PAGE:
All the estimates assume lawmakers will not rewrite any tax laws and let spending grow only at the rate of inflation.
Because tax and spending changes are inevitable, the forecasts are not meant as a prediction. Rather, they provide lawmakers with a baseline from which to measure the effect their policies would have on the budget.
Many analysts say the budget office's deficit projections will probably prove too low -- especially in the long-term -- because they omit expenses the president and Congress are likely to approve.
These include making at least some tax cuts permanent, changing the alternative minimum tax so it doesn't affect growing number of middle-income earners, and spending increases for popular programs or unforeseen needs like war or disasters.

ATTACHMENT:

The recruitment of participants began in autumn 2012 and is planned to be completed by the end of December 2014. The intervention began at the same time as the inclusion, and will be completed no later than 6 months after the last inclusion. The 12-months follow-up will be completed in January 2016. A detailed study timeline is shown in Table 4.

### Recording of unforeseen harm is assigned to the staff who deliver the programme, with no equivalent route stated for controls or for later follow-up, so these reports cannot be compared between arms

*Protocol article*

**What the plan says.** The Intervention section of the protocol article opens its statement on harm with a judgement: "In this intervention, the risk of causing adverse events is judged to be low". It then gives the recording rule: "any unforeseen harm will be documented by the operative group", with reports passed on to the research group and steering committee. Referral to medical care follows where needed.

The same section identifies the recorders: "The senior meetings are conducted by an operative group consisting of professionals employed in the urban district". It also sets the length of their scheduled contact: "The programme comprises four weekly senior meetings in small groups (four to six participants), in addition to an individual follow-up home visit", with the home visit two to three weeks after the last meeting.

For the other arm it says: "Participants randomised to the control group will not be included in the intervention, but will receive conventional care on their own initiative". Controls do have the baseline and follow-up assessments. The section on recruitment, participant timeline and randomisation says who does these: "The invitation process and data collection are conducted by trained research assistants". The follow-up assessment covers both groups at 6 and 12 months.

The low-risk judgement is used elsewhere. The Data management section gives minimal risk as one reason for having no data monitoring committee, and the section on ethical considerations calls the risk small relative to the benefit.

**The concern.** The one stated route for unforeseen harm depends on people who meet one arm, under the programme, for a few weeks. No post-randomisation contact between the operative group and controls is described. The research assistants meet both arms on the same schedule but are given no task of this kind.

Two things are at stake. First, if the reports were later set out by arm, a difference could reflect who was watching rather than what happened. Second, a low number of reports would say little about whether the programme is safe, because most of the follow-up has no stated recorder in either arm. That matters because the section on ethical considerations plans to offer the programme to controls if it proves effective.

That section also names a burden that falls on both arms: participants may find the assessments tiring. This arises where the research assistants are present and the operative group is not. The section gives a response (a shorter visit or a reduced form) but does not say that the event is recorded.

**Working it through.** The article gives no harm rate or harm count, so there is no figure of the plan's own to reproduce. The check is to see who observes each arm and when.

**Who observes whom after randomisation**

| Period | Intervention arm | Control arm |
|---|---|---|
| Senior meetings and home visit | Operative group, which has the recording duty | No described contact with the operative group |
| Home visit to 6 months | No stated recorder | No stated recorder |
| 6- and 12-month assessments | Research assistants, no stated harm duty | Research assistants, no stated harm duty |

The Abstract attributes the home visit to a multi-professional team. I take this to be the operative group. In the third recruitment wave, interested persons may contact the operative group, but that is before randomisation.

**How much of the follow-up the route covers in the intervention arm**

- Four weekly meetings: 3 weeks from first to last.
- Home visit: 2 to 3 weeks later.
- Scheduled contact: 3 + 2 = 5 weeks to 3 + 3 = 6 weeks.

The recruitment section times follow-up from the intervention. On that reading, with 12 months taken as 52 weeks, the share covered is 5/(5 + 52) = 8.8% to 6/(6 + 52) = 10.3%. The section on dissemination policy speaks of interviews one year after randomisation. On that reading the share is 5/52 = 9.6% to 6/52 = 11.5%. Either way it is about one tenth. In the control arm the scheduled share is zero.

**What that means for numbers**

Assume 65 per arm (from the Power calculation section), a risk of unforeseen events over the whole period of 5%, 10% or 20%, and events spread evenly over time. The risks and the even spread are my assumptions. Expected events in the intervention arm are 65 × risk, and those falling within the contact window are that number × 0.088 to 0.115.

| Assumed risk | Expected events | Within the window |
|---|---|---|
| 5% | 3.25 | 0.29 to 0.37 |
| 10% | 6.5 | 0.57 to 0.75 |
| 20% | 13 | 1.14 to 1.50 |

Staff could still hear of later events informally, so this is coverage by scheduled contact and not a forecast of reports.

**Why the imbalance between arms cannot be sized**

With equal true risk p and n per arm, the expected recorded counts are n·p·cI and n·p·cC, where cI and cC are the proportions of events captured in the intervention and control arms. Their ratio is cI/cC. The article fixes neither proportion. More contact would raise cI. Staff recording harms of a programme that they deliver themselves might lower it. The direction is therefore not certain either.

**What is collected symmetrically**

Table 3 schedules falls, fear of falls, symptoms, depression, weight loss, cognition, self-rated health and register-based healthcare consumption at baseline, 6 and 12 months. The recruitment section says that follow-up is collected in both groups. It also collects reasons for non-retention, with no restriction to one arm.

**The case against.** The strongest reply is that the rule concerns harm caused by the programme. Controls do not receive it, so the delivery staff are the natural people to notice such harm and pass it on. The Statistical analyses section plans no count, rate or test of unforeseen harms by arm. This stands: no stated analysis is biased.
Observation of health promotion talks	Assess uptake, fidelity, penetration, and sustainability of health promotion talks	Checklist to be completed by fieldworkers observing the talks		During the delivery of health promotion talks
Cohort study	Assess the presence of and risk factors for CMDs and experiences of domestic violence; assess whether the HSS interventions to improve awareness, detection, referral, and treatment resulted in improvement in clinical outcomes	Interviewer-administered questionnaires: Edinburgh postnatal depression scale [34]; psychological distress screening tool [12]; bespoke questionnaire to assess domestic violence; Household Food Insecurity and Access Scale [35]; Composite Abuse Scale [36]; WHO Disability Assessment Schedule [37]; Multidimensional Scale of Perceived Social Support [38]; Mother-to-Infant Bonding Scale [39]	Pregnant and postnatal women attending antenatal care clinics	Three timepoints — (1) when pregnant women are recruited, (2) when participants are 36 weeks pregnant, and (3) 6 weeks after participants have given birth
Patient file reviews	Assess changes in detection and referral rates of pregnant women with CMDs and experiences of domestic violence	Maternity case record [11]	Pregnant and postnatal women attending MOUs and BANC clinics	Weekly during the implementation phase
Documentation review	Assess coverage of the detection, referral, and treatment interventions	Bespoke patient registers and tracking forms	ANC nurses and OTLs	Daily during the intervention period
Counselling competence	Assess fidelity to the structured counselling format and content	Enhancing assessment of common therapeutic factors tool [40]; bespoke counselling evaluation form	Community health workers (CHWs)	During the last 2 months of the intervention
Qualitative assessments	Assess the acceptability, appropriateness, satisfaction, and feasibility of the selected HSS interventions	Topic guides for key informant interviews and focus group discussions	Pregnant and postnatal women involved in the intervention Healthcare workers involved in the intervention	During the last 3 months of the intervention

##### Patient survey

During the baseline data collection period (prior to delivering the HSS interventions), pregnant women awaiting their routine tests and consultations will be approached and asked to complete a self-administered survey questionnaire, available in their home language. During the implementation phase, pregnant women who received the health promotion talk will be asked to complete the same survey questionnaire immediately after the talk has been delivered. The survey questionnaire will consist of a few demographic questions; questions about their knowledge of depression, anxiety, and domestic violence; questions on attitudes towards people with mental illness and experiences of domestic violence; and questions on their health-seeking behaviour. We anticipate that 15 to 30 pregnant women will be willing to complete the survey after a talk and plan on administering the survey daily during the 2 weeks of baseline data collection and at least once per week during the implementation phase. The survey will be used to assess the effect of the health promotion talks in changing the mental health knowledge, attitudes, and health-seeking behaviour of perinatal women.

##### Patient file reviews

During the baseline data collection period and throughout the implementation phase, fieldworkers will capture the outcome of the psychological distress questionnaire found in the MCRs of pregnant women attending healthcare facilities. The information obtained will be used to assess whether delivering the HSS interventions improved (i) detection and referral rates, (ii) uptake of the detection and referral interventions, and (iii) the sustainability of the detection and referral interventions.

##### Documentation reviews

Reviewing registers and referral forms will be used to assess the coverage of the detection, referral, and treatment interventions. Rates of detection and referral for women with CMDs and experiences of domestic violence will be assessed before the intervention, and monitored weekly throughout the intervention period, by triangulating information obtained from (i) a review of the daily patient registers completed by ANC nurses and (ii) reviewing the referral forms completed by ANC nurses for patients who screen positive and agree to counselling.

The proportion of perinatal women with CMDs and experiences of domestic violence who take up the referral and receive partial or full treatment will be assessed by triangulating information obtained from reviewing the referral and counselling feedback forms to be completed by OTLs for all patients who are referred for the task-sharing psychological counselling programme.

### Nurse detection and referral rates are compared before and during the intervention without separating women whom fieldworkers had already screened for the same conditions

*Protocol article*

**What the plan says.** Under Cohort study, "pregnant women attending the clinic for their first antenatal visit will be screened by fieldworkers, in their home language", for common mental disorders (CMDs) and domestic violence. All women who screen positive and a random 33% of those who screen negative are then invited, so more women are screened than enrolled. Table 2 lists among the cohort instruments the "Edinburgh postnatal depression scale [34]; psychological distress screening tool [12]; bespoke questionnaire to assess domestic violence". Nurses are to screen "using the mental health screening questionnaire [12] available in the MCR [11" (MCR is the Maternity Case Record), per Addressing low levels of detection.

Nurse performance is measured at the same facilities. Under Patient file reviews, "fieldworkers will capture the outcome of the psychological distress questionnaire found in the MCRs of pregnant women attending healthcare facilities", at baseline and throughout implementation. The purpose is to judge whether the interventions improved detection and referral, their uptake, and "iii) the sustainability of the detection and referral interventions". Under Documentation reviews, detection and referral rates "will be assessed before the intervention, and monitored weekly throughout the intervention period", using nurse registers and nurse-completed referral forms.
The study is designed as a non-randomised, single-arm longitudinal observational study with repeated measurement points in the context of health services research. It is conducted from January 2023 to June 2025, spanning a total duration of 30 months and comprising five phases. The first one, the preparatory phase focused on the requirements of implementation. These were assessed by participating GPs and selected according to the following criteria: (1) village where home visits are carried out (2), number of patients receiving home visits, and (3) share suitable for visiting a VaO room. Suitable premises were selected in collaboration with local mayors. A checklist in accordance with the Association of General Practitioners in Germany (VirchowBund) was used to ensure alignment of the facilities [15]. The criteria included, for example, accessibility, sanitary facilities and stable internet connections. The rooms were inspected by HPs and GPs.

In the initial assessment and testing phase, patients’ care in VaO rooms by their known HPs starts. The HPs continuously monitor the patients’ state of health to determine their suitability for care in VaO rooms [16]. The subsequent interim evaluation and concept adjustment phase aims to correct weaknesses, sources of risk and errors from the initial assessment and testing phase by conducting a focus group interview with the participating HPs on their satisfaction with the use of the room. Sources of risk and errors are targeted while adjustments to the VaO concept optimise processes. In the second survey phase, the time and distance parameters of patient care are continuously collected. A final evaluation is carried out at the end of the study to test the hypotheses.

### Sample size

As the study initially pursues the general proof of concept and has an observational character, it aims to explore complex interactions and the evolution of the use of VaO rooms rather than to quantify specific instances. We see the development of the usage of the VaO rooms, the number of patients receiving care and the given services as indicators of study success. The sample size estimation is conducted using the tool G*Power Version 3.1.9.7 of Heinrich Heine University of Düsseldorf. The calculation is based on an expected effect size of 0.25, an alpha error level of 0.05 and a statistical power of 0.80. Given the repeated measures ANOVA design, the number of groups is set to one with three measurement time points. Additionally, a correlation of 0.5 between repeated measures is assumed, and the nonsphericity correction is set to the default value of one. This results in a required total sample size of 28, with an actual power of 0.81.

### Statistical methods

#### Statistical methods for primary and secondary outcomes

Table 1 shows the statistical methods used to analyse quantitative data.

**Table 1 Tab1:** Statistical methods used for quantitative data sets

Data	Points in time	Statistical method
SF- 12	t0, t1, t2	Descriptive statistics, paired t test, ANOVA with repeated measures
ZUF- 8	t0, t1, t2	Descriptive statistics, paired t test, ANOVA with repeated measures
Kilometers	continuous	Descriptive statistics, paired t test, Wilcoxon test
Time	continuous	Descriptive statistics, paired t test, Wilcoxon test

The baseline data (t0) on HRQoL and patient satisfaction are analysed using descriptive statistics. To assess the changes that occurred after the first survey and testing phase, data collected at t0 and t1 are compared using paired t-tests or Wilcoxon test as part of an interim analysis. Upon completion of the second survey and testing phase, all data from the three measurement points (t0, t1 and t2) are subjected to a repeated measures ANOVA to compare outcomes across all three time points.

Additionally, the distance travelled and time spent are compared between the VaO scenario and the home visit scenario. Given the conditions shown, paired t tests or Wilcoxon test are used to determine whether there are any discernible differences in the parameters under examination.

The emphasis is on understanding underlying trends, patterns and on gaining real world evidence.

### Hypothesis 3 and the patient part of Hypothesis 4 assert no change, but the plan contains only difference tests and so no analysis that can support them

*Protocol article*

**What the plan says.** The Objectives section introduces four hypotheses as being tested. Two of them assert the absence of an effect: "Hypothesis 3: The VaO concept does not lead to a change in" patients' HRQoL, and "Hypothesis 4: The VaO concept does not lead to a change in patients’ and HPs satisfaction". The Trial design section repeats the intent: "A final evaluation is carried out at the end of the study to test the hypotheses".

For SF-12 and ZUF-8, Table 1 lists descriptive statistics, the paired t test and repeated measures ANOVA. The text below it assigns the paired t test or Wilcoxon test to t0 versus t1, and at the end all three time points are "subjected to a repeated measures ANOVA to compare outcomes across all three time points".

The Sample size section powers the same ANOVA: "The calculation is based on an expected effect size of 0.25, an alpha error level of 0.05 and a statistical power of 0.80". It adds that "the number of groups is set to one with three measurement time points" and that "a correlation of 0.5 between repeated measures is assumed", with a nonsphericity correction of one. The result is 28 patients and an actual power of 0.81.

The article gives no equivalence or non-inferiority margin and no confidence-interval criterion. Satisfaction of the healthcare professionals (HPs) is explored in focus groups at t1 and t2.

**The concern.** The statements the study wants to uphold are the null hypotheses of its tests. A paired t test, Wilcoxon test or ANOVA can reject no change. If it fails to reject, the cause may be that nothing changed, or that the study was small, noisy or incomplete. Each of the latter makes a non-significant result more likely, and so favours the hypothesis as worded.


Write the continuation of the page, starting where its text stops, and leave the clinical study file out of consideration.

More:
Best New Blog finalist - 2003 Koufax Awards
A non-violent, counter-dominant, left-liberal, possibly charismatic, quasi anarcho-libertarian Quaker's take on politics, volleyball, and other esoterica.
Lo alecha ha-m'lacha ligmor, v'lo atah ben chorin l'hibateyl mimenah.